_Check out a slideshow of the performance here. _
From the moment the metallic sound of gongs reverberated throughout the dark theater, the drama intensified in Phi Beta Kappa Memorial Hall as audience members expectantly watched the Chinese Golden Dragon Acrobats perform awe-inspiring feats on stage. The Chinese Golden Dragon Acrobats were brought to the College of William and Mary by Alma Mater Productions Tuesday night. Combining highly technical acrobatics with traditional Chinese culture through dance, music and costumes, they performed before a large and excited audience of students, faculty and local residents.
Beginning with a nod toward Chinese dance, the precision and graceful elegance of the performers’ synchronized movements were immediately evident, and remained fundamental constants throughout the performance. This fluidity and precision of movement allowed the performers to transition seamlessly from one style of feats to the next as well as incorporate their own cultural flair into their acrobatic stunts.
However, the most impressive aspect of their routine was clearly the seemingly impossible acrobatics. In every scene, the performers were able to not only astound the audience with their strength, flexibility and balance, but were also able to capture its attention by constantly increasing the difficulty of the acts. By consistently outdoing their last feat, the performers managed to heighten the drama and excitement in the theater, making the performance even more enjoyable for the audience members.
Another extremely impressive aspect of the Golden Acrobats’s routine was the versatility it required on the part of the performers. The variety of stunts included, but was not limited to, balancing objects while contorting their bodies, holding difficult poses that required enormous amounts of strength, and juggling multiple objects while doing flips and rolls. It is incredible to think that one relatively small group of performers could be so well versed in such a large variety of acts. Even more impressive was the teamwork and trust displayed by the acrobats during their routines. In order to perform many of the difficult feats, the performers had to rely completely on their fellow acrobats, trusting that they would be able both to continue the action.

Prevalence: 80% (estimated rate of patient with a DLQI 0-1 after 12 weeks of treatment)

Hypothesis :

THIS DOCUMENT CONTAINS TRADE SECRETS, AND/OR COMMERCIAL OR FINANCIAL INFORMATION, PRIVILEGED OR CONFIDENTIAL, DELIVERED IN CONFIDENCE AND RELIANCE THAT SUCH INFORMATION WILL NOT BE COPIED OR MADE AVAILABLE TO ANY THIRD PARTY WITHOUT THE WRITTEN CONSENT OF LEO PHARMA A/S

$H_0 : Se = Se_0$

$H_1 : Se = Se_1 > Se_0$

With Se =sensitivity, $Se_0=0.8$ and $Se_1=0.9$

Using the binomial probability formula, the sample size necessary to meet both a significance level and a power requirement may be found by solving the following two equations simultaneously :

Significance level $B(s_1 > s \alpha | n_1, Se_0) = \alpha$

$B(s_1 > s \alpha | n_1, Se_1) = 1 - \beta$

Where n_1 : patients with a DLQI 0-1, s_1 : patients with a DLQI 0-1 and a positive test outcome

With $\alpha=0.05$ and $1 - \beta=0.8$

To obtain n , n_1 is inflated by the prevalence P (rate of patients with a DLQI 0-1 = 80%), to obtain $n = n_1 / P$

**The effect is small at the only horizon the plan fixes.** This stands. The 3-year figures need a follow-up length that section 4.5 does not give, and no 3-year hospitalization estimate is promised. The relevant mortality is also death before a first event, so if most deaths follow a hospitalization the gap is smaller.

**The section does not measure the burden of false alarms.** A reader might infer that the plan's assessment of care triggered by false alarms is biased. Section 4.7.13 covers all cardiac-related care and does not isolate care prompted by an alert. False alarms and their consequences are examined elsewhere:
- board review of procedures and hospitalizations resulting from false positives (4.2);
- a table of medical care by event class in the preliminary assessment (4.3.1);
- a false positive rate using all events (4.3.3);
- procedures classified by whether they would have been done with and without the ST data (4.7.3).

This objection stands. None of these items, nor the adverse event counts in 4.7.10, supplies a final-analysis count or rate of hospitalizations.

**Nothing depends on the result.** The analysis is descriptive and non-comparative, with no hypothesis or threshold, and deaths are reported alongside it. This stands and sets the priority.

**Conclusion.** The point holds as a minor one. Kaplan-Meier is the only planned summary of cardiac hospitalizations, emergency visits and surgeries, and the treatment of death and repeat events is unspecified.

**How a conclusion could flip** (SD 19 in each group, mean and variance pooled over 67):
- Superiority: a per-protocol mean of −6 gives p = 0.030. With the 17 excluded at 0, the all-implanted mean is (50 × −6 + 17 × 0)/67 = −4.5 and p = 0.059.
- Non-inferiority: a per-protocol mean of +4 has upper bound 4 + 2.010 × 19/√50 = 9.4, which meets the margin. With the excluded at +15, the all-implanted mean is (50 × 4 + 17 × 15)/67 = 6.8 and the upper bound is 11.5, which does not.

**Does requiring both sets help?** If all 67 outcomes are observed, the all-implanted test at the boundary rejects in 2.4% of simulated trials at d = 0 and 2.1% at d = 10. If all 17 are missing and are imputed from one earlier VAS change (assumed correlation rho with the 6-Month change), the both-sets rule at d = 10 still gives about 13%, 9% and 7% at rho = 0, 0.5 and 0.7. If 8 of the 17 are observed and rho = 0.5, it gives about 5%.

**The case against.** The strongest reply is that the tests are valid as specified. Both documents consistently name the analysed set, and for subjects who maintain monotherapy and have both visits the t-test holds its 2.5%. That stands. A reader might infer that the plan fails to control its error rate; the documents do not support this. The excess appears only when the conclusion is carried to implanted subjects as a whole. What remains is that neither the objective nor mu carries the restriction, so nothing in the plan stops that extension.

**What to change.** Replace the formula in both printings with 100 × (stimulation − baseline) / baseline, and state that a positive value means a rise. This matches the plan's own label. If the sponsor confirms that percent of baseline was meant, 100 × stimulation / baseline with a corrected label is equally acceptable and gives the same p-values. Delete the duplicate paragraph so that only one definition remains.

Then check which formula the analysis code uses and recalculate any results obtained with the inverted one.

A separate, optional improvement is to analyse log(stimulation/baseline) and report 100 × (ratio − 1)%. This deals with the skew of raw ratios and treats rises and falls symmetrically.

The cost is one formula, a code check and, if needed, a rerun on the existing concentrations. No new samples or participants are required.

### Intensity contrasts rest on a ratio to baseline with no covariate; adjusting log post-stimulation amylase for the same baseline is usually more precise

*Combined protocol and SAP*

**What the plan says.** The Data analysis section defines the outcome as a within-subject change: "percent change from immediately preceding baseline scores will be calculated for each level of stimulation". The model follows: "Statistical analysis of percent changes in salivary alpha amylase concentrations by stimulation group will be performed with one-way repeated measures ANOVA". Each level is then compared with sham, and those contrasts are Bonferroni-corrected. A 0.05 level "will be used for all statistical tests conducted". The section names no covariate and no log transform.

However, as impressive as the entire showcase was, it was by no means flawless. Occasionally the performers would drop one of the objects tthey were so painstakingly trying to balance or juggle. At times their attempts looked far from effortless, and the tension in their bodies was obvious. Nevertheless, as true professionals, the acrobats managed to maintain their composures, never allowing the audience to see any measure of disappointment or frustration in their faces. Honestly, the presence of flaws in their routines did nothing to detract from the dramatic quality of the presentation. By observing these errors, the audience was reminded of how difficult the maneuvers actually were, which allowed for a better appreciation of the performance as a whole. Because the audience recognized that mistakes could occur, it was much more aware of the inherent danger which ensured that its members constantly at the edge of their seats during the more perilous feats.
Perhaps the highlight of the night was the act in which a young acrobat balanced on the top of a collection of highly stacked chairs. Playing off of the possibility of error and the general of his stunt, the performer engaged the audience, asking if it would like to see one more stunt. Afraid for this man’s life, the audience responded back with a chorus of “no” but was ignored; the acrobat added yet another chair, and proceeded to balance on it with one arm. Earning a thunderous applause, this stunt was the pinnacle of the night’s performance, representing the strength and grace with which the entire company moved.
Despite several rather superficial flaws, the Chinese Golden Dragon Acrobats never failed to impress, keeping everyone in the theater entertained with both their excellent acrobatics and artful Chinese dance.